In any case, what it does bring to mind is that I have been so fortunate to have all of you reading, commenting, and dropping by for a quick visit. So many of you have shared your own sense of isolation, or being considered outside the box. I know that the whole gay issue is not the only identifying factor in making some of us feel different. There are many of them. It is just one that I have taken on as a focus to reach out to others who may be out there searching for support.

Thanks for listening.


  1. you are a beautiful person. i know Michael's mother was so very happy to spend time with you and receive the gifts.

    i have seen the forum thing going on Facebook. there are quite a few regulars that are "frequent flyers" as it were with comments there. i think to be truly noticed you have to either say something completely outrageous (a joke) or be an active participant where others see you commenting all the time. i honestly do not know. in all the months i have seen it, i have responded only once. i am a wraith there so i do not expect anything.

    i am sorry you are experiencing this feeling of isolation. it is something i understand completely. whatever i can do, listen to you, continue reading, to make you feel less lonely, i am here. i am glad to see your resolve to stay strong and maintain a positive attitude. it takes a lot of energy and work to deal with these feelings. i prefer to nap through them. (another small joke)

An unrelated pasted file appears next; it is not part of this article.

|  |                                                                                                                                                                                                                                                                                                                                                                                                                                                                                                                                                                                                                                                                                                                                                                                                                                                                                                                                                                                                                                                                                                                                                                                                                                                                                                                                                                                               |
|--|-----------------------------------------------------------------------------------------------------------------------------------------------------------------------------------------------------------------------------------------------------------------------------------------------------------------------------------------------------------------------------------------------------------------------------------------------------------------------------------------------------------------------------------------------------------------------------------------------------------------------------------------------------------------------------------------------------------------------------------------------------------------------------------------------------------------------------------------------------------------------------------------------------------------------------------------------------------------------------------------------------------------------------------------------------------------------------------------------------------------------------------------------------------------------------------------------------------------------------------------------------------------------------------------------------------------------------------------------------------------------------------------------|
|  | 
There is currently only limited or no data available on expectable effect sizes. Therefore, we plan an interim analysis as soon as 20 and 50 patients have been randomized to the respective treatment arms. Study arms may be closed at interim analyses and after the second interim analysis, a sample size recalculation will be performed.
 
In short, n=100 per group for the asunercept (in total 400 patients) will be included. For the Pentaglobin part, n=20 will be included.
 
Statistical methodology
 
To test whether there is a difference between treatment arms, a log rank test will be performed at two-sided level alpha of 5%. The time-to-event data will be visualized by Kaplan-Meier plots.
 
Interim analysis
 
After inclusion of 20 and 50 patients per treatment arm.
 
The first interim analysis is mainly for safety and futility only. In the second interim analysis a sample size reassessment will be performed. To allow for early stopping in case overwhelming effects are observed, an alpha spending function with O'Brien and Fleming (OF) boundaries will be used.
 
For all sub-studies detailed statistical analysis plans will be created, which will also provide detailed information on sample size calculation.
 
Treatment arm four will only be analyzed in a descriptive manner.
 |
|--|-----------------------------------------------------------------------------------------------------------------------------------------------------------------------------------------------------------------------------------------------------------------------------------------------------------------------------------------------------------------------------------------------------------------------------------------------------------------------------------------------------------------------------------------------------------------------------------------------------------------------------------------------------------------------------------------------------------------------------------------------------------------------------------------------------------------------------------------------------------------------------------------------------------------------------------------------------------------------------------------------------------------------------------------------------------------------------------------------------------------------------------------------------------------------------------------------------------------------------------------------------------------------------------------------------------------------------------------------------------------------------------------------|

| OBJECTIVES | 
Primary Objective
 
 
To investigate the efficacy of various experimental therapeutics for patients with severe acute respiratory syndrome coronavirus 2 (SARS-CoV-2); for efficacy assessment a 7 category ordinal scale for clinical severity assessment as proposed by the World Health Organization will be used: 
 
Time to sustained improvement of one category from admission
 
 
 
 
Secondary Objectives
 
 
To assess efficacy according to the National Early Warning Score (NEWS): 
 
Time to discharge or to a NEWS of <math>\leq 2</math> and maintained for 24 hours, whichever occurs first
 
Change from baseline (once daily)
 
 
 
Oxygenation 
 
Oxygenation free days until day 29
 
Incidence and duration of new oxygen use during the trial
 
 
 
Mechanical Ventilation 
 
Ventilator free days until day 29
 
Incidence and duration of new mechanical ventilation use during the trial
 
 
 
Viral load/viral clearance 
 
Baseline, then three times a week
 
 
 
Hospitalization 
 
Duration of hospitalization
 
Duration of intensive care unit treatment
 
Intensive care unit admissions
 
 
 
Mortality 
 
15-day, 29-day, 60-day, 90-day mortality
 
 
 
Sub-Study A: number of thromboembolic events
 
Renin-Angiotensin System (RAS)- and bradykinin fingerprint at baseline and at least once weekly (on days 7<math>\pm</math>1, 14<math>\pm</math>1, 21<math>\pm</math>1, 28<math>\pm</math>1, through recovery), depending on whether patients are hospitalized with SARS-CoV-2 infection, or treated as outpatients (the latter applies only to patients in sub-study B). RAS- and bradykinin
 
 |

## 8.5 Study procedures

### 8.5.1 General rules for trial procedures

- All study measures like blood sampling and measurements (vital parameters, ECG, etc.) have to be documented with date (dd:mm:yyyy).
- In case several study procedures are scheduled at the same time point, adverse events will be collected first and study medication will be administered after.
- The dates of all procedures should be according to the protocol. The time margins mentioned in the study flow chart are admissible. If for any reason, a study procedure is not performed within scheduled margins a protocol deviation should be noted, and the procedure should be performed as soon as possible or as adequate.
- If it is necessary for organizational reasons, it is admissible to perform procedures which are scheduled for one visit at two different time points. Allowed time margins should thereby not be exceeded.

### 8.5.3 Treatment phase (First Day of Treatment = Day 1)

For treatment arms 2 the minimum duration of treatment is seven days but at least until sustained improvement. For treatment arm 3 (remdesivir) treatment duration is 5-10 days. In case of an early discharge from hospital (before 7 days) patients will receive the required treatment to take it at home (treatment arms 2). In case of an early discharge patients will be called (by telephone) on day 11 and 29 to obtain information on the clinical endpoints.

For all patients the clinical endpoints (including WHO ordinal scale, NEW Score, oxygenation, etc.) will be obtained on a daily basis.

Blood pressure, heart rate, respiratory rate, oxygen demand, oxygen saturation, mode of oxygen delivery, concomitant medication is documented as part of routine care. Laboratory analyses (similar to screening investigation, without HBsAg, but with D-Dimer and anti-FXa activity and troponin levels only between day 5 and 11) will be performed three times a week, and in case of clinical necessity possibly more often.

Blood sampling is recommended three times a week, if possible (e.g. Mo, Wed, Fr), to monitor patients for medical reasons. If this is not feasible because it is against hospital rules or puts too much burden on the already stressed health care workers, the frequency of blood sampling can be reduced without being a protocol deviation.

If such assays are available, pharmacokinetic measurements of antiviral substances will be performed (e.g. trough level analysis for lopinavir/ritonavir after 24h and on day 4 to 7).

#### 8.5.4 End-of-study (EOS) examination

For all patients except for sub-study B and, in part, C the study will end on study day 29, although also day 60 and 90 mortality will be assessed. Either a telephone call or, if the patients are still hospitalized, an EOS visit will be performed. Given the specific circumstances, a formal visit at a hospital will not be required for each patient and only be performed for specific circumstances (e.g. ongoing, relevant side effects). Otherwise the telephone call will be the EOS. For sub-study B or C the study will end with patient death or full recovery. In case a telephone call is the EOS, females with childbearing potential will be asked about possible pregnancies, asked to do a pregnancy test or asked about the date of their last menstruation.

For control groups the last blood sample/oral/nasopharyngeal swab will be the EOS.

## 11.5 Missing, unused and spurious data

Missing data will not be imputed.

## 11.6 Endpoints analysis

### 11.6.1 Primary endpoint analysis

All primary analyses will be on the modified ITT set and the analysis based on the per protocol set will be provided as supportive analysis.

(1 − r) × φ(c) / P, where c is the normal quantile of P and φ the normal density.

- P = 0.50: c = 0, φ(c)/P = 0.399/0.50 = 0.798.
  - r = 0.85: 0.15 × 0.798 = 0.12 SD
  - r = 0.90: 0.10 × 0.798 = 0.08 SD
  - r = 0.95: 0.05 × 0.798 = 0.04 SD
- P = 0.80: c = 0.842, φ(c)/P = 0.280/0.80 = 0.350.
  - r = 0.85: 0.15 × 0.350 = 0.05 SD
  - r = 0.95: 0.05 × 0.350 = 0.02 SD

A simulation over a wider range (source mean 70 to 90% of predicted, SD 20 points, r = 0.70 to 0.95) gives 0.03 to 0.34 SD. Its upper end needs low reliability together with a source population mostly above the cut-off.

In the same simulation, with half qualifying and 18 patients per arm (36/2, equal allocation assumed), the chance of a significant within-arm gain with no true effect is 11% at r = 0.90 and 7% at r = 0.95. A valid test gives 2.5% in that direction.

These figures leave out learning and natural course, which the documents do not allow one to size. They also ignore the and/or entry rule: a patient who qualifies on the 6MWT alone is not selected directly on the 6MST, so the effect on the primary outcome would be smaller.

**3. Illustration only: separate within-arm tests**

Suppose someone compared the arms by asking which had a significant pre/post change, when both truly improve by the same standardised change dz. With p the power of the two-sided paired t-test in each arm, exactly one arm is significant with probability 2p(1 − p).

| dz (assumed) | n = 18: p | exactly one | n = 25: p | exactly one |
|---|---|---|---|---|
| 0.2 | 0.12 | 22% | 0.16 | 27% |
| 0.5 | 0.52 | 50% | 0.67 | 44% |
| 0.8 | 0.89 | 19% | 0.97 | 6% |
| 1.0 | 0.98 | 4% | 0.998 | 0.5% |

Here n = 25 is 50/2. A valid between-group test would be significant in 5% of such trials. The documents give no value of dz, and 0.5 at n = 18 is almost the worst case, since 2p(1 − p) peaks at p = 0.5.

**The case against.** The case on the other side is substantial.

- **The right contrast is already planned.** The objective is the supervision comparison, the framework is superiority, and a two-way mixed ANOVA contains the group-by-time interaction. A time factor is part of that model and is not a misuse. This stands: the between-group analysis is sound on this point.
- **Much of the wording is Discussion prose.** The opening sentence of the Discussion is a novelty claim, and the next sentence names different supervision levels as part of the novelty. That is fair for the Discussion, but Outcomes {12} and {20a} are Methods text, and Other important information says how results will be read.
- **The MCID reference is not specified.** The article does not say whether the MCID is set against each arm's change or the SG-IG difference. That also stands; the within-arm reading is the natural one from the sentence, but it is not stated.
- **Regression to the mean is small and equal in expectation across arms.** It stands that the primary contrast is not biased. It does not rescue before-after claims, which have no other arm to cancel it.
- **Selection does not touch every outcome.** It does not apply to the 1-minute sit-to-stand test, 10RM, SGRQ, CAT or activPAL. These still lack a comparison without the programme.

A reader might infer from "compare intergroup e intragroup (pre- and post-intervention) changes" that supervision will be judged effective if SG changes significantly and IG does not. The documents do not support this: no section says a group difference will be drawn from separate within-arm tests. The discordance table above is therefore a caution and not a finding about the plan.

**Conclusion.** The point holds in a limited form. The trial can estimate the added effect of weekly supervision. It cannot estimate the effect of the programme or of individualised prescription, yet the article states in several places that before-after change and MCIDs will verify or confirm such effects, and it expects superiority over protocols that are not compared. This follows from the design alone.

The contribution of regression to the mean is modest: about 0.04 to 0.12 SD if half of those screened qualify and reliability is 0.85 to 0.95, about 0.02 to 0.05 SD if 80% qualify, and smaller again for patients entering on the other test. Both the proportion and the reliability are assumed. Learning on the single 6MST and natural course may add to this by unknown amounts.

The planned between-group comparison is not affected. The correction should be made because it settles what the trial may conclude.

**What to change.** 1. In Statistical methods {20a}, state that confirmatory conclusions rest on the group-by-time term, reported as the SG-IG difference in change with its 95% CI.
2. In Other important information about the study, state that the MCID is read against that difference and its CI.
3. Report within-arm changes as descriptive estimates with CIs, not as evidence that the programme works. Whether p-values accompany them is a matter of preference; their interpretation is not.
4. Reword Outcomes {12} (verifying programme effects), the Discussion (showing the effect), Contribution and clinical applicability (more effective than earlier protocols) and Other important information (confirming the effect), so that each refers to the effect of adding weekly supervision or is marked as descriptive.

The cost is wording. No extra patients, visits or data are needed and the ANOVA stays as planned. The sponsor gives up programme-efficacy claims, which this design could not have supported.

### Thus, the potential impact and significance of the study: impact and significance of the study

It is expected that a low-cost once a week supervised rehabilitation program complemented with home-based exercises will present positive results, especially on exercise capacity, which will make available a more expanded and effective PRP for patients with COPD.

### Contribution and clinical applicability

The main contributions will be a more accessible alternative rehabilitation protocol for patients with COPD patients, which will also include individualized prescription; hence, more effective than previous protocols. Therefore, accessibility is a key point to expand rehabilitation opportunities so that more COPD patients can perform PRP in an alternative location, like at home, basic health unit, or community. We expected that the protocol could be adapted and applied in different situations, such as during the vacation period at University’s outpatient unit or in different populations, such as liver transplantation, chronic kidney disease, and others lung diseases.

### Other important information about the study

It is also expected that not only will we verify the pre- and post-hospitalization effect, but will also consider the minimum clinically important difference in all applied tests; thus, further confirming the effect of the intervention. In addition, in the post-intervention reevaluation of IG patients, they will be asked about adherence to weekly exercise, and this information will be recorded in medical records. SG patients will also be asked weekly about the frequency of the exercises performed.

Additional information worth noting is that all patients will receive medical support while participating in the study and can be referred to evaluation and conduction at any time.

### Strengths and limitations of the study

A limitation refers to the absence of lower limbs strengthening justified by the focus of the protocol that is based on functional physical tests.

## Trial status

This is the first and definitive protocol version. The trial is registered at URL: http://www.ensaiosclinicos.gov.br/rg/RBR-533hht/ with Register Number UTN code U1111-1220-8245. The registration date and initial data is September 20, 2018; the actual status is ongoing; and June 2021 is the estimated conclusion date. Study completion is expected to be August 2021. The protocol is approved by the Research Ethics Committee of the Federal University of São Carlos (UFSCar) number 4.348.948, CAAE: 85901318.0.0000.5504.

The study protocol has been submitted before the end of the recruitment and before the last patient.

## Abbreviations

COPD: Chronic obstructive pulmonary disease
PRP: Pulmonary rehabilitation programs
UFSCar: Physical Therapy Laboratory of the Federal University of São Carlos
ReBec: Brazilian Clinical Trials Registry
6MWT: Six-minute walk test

i am proud to "know" you here. i look forward to meeting you in San Diego.

  2. Thanks for the encouragement, and humor. I too look forward to our meeting.

  3. Hi Dan,

    One of the reasons I have avoided facebook like the plague is because I don't want all my highschool insecurities to creep back up on me =), so I can't completely relate as I'm not on fb - but I can see how that would make you feel. I would most likely react the same.

    I've been meaning to comment for days on your posts about isolation, but haven't been able to collect my thoughts in a way I feel would well enough express them - but I'll give it a go . . .

    Not being gay, I can't say I understand, and I don't think I could even imagine the type of isolation you feel, but it makes sense that since you have lived with it in some way for your entire life, that it would filter it's way into your grief as well.